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Sean P. Murphy | The Fine Print

An annuity check arrived every month for nearly 40 years. Then it ‘just disappeared’

“It just disappeared,” David Lettvin, Denise Lettvin’s husband, said of her John Hancock monthly annuity. “We had no idea why.”
“It just disappeared,” David Lettvin, Denise Lettvin’s husband, said of her John Hancock monthly annuity. “We had no idea why.”(Jonathan Wiggs/Globe Staff)

Before her death, Marjorie Kiernan gathered her two grown daughters and told them she had funded annuities for each of them.

It was a clever and much appreciated way for Kiernan to connect them to her memory for the rest of their lives.

That was nearly 40 years ago. And until recently, on the first of every month, Denise Lettvin received $59.76 directly deposited into her checking account.

Her annuity was supposed to go on for as long as she lived. That’s how annuities work.

But last year it stopped, without a single word from the insurance company that managed it, John Hancock.

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No notice in the mail, no call, no e-mail. And no more $59.76 monthly deposits.

“It just disappeared,” said David Lettvin, Denise’s husband. “We had no idea why.”

It was obvious to Denise (“Hello, I’m still here”) that John Hancock had made a mistake.

Denise didn’t realize until last month that the monthly annuity payments had stopped a year ago. The Lettvins didn’t overlook this modest amount of income because they are wealthy. Denise had gone months without checking her bank statements because, she said, her life had gotten hectic, including her sister’s death in 2017.

So Denise, 72, and David, 70, called John Hancock to get it corrected. They gave the company the names and Social Security numbers of Denise, her sister, and her mother, plus other data.

And then, after what the Lettvins assumed was an exhaustive check of company records, John Hancock told Denise that neither she nor her annuity could be found — after she had received some 450 consecutive monthly payments from the company.

Talk about a black hole.

Denise and David, a retired artist and a retired technical writer, live on Social Security benefits in the ranch-style house in South Hamilton that her parents left to her and her sister, another legacy of her mother, an elementary school teacher, and her father, a military officer.

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When Denise finally did check her bank statements, what first grabbed her attention was a curious line: “WITHDRAWAL JH USA,” followed by “-$59.76.”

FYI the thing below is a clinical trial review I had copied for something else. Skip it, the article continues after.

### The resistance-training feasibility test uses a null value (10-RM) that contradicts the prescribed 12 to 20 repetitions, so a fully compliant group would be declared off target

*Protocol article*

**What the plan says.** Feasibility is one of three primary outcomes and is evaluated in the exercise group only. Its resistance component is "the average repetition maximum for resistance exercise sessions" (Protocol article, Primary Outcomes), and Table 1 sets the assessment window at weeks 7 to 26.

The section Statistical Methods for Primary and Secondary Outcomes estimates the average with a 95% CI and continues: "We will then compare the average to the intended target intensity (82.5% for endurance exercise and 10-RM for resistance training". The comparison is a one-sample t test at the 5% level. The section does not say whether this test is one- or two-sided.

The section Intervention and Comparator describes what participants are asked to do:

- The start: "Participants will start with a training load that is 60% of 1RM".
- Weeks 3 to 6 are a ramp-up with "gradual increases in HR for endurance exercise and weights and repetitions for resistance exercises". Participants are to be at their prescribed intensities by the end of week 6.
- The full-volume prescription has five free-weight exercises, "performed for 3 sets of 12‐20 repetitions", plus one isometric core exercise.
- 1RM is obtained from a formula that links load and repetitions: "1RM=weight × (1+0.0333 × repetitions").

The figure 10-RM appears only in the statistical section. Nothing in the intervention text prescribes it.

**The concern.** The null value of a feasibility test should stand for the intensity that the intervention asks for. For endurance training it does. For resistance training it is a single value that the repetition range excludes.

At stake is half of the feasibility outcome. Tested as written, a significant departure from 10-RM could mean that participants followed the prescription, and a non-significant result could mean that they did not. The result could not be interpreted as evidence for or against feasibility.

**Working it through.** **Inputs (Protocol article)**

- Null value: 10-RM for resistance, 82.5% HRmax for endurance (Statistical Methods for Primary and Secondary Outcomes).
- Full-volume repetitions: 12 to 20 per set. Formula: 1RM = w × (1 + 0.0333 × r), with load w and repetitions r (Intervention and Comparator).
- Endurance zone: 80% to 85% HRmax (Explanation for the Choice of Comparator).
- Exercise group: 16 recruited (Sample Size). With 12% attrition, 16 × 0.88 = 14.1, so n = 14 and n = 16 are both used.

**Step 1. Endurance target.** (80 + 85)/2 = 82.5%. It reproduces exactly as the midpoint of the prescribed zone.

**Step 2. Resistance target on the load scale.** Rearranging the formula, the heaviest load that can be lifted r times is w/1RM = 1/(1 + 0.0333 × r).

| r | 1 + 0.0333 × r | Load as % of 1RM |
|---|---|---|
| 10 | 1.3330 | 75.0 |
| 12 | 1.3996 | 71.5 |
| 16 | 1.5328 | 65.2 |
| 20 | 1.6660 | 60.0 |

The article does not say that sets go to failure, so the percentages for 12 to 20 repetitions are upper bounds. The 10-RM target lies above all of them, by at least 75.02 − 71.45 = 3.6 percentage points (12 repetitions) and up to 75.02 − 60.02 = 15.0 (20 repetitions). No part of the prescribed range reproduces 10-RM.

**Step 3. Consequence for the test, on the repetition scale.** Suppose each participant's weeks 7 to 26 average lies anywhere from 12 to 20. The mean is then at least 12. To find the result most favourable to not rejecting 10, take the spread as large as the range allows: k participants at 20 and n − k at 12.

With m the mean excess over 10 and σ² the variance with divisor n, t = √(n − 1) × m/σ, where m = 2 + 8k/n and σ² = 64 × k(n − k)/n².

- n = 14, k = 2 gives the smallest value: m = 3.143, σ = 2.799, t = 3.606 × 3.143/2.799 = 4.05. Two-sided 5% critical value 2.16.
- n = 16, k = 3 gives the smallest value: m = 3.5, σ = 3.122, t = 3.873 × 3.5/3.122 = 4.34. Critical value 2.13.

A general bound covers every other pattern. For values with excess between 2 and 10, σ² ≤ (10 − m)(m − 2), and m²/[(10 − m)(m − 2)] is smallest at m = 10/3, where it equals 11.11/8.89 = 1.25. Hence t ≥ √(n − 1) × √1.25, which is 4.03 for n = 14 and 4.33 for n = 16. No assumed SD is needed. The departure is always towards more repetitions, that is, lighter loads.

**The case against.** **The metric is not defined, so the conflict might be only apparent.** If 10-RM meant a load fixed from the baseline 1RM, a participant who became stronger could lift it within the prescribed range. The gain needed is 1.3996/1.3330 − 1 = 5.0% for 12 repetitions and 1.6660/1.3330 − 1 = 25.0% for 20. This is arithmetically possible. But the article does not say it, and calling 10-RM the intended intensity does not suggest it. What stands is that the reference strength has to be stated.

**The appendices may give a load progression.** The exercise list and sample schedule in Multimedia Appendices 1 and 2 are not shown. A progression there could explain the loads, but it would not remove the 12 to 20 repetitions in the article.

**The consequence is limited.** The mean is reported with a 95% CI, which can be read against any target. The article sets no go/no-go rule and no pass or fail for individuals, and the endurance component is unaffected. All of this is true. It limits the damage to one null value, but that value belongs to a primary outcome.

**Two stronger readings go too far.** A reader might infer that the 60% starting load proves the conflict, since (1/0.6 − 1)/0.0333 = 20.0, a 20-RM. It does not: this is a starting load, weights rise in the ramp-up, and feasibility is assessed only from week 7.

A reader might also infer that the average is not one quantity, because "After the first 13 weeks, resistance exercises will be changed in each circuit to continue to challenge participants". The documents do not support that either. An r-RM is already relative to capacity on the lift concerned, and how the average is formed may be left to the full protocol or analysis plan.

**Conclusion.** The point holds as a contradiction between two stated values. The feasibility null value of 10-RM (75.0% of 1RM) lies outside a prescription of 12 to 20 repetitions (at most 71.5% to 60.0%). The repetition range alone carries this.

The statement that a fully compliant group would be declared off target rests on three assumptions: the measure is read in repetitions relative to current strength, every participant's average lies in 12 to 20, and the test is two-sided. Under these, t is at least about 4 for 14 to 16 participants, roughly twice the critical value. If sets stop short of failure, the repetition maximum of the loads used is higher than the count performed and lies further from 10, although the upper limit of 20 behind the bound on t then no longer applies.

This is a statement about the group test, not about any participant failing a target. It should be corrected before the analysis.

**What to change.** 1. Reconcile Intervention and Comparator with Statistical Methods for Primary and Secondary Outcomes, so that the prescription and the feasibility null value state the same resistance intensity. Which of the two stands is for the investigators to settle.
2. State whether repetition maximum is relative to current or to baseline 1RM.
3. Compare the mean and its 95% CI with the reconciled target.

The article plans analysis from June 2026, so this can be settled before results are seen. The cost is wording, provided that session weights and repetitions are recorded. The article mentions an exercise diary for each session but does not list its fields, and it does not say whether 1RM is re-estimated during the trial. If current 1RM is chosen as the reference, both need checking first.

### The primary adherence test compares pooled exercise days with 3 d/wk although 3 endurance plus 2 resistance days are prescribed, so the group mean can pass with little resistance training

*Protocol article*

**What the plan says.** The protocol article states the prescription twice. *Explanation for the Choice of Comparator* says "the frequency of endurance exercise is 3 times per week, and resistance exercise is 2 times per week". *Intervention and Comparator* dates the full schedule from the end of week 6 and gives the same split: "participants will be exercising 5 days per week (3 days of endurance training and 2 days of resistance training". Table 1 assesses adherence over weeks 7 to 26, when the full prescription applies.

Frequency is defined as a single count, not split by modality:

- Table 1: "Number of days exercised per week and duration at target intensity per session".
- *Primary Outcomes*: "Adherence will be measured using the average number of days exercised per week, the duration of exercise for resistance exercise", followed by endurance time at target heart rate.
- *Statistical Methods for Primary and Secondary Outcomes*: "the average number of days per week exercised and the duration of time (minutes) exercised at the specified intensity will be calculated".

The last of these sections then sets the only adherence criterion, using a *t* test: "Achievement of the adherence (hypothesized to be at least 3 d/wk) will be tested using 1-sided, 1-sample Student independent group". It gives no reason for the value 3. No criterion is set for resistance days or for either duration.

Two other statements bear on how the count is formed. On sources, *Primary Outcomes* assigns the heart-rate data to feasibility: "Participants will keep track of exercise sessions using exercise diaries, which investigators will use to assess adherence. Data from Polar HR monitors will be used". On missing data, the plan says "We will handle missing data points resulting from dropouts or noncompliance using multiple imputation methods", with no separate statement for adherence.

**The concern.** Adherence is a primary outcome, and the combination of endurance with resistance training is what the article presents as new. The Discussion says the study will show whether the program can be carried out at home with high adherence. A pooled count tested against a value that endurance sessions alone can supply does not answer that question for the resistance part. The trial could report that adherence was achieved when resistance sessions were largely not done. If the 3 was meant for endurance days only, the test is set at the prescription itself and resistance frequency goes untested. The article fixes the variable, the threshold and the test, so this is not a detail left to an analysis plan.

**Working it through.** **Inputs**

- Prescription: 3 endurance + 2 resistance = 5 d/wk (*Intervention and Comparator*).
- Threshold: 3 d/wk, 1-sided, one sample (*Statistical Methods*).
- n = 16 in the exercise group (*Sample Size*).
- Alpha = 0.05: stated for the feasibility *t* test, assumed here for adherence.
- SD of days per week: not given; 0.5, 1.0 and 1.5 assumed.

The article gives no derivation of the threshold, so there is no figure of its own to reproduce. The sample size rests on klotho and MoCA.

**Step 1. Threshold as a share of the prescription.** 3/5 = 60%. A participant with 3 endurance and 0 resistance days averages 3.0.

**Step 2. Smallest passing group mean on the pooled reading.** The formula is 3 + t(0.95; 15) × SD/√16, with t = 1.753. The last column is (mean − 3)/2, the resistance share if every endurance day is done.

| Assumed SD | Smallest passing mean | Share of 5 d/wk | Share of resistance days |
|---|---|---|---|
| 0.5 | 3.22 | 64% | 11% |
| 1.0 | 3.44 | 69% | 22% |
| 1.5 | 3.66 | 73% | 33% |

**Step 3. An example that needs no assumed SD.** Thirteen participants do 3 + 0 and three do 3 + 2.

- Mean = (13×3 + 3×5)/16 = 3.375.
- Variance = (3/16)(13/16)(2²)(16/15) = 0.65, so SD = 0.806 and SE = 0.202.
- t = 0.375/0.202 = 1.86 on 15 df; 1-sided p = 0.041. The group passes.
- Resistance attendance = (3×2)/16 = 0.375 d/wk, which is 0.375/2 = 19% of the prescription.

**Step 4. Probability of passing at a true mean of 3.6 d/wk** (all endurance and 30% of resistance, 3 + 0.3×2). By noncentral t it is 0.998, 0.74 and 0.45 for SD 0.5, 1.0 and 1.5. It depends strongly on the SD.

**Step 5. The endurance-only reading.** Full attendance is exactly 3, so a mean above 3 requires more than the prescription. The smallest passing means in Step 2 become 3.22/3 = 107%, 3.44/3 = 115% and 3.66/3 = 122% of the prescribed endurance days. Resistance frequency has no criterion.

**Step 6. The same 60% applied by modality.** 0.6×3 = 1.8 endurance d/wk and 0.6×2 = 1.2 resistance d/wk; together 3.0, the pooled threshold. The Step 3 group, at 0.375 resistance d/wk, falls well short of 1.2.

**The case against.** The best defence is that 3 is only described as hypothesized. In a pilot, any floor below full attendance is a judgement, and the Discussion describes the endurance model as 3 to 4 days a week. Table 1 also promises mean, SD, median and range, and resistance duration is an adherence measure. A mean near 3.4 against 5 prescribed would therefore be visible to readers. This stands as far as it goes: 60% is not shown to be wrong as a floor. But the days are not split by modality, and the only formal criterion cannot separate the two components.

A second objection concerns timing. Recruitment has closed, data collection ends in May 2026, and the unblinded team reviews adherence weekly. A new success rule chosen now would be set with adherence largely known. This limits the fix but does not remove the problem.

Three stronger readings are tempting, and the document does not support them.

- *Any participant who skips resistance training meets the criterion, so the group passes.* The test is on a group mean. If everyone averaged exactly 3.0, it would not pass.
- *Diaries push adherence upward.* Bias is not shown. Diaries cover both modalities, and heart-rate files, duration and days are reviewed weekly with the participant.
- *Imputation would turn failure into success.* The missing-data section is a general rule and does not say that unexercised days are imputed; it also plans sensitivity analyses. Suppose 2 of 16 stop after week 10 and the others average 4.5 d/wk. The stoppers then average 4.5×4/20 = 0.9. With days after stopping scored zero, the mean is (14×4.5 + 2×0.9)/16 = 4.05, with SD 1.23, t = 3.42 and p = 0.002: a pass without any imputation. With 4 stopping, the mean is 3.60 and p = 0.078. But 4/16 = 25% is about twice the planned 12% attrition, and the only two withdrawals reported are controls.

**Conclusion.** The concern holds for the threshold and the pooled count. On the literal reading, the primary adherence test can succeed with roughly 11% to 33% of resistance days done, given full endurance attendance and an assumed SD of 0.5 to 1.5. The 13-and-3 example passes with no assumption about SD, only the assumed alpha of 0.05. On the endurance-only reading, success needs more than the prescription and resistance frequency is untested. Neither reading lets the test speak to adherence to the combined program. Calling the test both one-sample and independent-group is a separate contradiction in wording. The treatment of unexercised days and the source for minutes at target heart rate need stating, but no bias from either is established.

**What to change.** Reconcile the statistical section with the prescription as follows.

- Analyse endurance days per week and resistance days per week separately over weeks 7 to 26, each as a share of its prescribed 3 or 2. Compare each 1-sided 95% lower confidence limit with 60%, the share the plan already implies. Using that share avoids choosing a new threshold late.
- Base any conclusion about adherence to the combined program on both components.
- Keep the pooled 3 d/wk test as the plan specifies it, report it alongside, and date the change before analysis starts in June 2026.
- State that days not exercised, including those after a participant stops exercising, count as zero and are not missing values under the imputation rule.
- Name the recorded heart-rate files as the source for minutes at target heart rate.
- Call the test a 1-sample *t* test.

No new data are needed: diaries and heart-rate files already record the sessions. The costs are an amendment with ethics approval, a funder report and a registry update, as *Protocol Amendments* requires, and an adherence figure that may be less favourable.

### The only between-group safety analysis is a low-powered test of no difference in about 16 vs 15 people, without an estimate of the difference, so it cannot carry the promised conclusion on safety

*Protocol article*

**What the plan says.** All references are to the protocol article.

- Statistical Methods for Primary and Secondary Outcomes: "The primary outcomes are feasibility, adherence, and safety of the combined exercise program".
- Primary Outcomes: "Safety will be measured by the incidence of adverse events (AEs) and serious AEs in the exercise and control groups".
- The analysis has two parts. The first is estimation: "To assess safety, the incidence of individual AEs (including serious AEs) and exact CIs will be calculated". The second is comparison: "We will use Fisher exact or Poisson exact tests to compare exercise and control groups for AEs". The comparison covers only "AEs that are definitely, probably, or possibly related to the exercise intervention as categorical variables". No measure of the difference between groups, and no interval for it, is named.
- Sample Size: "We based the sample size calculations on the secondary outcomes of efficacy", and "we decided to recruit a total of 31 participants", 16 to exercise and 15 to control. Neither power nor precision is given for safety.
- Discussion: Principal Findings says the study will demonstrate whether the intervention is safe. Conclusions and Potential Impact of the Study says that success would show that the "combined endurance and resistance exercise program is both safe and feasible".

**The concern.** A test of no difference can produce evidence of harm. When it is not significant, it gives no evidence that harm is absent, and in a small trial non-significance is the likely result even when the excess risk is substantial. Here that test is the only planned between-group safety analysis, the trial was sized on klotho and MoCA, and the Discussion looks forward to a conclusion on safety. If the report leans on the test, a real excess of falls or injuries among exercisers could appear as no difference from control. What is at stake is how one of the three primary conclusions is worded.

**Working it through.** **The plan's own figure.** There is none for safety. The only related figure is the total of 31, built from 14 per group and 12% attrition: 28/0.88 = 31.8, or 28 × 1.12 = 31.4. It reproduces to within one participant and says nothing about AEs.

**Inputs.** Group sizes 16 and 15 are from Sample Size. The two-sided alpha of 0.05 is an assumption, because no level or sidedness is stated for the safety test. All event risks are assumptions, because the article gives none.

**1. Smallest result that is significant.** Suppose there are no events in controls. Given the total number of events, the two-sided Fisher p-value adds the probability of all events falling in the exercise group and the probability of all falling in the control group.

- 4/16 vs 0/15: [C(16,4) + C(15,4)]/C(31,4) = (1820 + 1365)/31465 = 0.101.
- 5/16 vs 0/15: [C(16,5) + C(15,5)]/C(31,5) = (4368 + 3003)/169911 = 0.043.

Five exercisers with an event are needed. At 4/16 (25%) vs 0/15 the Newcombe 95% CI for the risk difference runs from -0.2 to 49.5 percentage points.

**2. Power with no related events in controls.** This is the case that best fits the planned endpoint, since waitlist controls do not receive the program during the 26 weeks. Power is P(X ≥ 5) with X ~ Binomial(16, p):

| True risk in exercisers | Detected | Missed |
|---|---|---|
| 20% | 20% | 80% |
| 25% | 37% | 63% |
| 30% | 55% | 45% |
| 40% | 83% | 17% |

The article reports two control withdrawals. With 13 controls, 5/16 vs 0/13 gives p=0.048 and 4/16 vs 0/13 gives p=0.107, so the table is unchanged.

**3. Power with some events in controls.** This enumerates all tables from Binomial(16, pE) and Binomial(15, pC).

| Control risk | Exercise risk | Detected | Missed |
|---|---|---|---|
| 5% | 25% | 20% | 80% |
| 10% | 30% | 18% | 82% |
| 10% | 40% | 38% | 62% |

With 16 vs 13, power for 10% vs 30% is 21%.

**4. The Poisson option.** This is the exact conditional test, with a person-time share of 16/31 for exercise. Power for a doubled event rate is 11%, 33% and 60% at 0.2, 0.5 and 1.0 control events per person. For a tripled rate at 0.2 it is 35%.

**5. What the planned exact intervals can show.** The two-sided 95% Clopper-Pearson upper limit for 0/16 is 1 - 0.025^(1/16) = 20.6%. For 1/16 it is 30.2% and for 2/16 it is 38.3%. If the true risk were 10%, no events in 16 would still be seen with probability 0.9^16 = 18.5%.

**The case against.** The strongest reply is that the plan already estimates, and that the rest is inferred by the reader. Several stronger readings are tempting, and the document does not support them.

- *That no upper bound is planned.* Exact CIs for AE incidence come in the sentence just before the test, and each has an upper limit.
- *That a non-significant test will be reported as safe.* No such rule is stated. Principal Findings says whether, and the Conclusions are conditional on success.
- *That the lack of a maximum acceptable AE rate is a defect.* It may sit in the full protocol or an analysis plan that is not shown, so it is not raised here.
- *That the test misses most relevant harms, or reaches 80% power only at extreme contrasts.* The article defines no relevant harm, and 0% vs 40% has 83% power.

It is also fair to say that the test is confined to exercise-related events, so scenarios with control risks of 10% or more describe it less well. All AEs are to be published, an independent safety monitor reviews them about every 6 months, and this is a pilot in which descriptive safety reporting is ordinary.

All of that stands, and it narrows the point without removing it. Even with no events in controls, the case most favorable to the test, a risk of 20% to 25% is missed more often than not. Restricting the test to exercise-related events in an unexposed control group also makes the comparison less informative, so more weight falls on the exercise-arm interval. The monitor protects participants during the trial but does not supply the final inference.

Obviously, that was a debit to her account. But “JH” was supposed to deposit $59.76 monthly, not withdraw it. In fact, in that same month, John Hancock had debited her account twice for the same amount — related to an annuity it says does not exist.

She and David concluded that John Hancock, for whatever reason, had (wrongly) terminated her annuity and later determined that it had let the payments continue for two months after the termination. It then debited her account to get the money back.

I’m not going to bore you with all the details of the fight Denise and David put up in the last month. There were lots of calls, lots of transfers to other departments, lots of “I’m sorrys,” as in “I’m sorry (please, please stop calling).”

When they could think of nothing else, David typed “consumer” and “advocate” into Google and found my name.

Think about this: John Hancock insisted it had no record of Denise’s annuity. Yet, when I called on her behalf, it took the company about 24 hours to find the annuity and bring it back to life. The company quickly promised a refund (with interest) and mailed a letter of apology. In addition, John Hancock released a statement to me in which it took responsibility for its administrative “processing” mistakes and noted (weakly, I think) that it pays “billions of dollars in benefits every year to millions of customers with very few errors.”

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A couple days later, I visited Denise and asked about her mother, who had set all this in motion four decades ago.

Denise said she was an excellent mother, “kind-hearted,” but also determined that her daughters would adhere to certain standards of conduct.

“She was a big one for good manners,” Denise recalled, smiling at the memory.

The money for the two annuities had been intended for Denise’s mother’s retirement. But she died of ALS (Lou Gehrig’s disease) at age 64.

“It wasn’t a lot of money, really,” Denise said of the annuity. “But it connected me to my mother.”

Now it still does, Denise.


Sean P. Murphy can be reached at smurphy@globe.com.